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How can I prevent a team member from accidentally cloning "in the wrong direction"?

We recently ran into an issue when a new team member clobbered origin by cloning local instead of cloning origin. Yeah, we were able to recover. However I'd like to prevent it from happening again.

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How did that "clobber origin"? – meagar Jun 15 '11 at 14:58
    
Whatever you clone from becomes the origin. Are you saying the origin was wrong? – manojlds Jun 15 '11 at 15:05
    
@meagar How? As in it was unusable. I don't have first hand evidence that this is what caused it but it is a reasonable guess. If you don't understand clone semantics it is easy -- especially when using a GUI client -- to specify incorrect paths. – Sri Sankaran Jun 15 '11 at 20:23
    
@Sri My point was more that it should be quite hard to accidentally overwrite a remote repo via the clone command. If he hadn't cloned yet, how did he even have a "local" copy? Possibly I'm misunderstanding because of your terminology. origin isn't a specific thing, it is just the name Git assigns to the original remote when you clone. If he cloned a local copy, then the original local copy became origin. And when you clone, there is only one repository to start with, so you can't clone in the wrong direction, that doesn't make sense. – meagar Jun 15 '11 at 20:33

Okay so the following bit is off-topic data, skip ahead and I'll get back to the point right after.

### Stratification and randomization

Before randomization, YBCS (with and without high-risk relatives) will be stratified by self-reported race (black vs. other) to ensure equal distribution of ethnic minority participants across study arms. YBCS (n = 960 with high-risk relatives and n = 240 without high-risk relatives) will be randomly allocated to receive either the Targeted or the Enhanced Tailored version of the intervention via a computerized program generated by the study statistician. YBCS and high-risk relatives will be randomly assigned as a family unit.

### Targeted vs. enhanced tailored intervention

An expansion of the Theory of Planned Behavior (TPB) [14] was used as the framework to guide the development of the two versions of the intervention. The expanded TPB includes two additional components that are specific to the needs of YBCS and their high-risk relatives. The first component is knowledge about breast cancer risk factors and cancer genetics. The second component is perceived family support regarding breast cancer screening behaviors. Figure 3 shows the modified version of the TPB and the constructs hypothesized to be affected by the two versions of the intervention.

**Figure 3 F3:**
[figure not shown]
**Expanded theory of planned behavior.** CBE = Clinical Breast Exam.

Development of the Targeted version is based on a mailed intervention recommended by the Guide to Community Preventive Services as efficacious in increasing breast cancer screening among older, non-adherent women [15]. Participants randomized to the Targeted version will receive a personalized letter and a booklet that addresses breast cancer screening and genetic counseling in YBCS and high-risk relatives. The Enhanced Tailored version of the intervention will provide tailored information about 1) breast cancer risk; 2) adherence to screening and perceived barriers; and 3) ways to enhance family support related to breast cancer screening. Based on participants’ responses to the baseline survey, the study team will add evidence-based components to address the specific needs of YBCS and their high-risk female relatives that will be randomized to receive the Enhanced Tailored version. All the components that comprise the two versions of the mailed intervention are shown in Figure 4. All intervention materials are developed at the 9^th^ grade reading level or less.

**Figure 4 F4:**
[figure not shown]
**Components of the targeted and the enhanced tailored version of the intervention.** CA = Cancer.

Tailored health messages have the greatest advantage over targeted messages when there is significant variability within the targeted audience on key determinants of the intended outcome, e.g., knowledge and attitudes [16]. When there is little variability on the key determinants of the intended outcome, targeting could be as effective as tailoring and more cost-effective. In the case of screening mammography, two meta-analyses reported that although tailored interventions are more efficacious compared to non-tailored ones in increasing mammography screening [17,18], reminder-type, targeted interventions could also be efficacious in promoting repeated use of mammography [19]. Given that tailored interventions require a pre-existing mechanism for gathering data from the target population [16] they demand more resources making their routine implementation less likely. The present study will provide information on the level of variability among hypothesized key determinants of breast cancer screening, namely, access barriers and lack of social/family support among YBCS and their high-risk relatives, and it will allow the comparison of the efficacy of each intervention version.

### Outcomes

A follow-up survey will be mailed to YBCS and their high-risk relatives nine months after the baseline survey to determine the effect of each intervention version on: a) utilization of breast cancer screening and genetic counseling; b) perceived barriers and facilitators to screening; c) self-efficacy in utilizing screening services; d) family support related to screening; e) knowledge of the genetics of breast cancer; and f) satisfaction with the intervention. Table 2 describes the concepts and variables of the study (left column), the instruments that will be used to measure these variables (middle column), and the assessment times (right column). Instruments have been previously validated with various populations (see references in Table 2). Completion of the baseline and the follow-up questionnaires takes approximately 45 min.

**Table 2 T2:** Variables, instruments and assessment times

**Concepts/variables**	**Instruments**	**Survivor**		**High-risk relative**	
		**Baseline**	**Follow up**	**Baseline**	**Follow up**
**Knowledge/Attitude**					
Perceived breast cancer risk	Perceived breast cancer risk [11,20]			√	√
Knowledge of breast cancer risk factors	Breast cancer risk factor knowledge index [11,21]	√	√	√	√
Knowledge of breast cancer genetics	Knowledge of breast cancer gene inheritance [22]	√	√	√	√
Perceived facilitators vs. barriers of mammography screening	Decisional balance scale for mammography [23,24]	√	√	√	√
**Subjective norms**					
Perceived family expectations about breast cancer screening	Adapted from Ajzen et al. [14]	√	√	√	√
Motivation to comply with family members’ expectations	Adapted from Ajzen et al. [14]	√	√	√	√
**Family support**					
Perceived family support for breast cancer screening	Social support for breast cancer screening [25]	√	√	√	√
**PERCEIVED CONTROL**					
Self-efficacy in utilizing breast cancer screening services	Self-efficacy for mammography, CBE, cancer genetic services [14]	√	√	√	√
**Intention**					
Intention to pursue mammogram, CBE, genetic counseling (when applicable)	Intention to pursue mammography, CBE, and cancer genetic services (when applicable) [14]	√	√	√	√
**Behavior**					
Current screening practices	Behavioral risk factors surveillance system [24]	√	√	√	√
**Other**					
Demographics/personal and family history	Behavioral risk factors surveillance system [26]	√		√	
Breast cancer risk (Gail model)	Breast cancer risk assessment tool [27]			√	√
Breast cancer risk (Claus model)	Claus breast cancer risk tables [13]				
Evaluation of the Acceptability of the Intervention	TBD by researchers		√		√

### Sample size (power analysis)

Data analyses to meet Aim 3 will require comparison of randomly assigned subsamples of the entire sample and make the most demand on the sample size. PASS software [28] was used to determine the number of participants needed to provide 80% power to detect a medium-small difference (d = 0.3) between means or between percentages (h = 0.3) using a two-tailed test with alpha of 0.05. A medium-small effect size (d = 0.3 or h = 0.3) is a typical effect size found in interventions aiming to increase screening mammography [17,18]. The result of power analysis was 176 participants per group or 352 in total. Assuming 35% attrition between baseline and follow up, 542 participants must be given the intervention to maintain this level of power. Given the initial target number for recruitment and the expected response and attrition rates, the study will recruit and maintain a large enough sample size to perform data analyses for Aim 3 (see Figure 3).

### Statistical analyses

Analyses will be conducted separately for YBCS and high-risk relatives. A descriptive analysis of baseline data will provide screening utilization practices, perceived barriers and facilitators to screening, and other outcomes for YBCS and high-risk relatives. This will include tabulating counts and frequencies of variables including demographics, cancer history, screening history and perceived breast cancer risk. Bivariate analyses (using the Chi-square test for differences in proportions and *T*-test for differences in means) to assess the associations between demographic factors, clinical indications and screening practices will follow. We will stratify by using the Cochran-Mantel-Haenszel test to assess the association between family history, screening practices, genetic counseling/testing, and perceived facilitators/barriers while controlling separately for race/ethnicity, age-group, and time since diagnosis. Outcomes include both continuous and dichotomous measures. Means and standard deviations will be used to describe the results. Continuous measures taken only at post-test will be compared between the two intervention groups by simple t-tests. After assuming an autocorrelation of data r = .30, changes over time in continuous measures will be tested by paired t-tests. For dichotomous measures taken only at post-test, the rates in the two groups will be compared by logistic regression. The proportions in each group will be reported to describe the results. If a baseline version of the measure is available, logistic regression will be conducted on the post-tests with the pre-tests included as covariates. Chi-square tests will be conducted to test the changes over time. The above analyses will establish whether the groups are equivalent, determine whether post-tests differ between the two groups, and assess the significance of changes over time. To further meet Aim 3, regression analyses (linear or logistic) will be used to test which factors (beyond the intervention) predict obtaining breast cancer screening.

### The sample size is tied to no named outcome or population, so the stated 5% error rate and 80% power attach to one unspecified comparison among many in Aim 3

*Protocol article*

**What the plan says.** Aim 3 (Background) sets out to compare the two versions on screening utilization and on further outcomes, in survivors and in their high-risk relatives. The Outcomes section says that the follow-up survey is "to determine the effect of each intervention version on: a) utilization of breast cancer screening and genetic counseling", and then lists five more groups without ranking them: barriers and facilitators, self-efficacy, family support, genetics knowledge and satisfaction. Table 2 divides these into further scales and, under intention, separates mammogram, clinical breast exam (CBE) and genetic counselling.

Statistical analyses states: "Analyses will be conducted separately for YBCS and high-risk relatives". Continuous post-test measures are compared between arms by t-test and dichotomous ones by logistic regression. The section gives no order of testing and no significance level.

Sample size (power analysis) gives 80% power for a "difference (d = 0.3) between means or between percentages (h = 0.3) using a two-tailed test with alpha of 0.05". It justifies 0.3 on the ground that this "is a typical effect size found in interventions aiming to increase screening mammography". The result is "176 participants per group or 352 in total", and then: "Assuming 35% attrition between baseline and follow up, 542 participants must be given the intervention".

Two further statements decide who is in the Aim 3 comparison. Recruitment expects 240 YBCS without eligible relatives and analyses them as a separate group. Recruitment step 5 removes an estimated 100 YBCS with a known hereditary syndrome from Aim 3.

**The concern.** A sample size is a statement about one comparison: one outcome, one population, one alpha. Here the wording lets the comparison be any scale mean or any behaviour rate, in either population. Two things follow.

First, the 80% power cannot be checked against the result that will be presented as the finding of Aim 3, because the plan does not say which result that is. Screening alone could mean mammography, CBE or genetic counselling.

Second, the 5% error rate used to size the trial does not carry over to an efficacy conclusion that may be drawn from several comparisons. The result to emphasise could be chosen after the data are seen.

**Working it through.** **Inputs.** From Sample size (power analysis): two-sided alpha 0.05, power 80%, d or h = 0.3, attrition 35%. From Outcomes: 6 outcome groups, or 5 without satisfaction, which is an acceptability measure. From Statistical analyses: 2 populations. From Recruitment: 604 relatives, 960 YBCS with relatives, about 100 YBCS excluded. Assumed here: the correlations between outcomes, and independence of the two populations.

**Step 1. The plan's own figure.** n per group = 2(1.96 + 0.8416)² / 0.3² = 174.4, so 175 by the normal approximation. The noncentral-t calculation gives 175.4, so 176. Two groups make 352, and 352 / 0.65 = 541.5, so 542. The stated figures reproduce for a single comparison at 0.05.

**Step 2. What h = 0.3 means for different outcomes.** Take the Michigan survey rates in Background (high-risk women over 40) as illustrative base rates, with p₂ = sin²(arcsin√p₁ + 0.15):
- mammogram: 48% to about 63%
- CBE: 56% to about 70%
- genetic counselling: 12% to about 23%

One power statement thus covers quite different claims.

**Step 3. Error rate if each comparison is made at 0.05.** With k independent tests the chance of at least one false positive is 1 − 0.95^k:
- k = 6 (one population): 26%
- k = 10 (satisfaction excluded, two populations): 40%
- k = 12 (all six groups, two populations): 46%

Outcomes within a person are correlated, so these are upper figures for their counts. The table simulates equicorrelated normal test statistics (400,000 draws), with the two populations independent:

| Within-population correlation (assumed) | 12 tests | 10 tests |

@meagar It is possible that my own tenuous grasp of Git is showing :-P I do understand the peer relationship of Git repositories. However isn't it true that the repository anointed origin is created with the --bare switch (and so has no working directory)? In that respect it is a little different. All that said I suspect that my fellow developer (somehow) had a local .git directory and did a clone operation thereby copying contents from local to remote (what used to be) the build reference repository (origin) instead of the other way around (as was intended). – Sri Sankaran Jun 15 '11 at 20:51
up vote 1 down vote accepted

I can't think of anyway possible other than perhaps some kind of hook?

But what I could recommend further is perhaps making sure that new developers are familiar with git. Like the person writing the article linked I used git as a kind of svn until i understood it. But after looking through some tutorials and understanding the workflow diagrams I easily got to grips with it.

The biggest mistake is users not understanding. I know people are going to make mistakes so hopefully someone who is more knowledgeable can provide a fail-safe for you. But until then, I strongly recommend making sure they know how to use git. http://osteele.com/archives/2008/05/my-git-workflow

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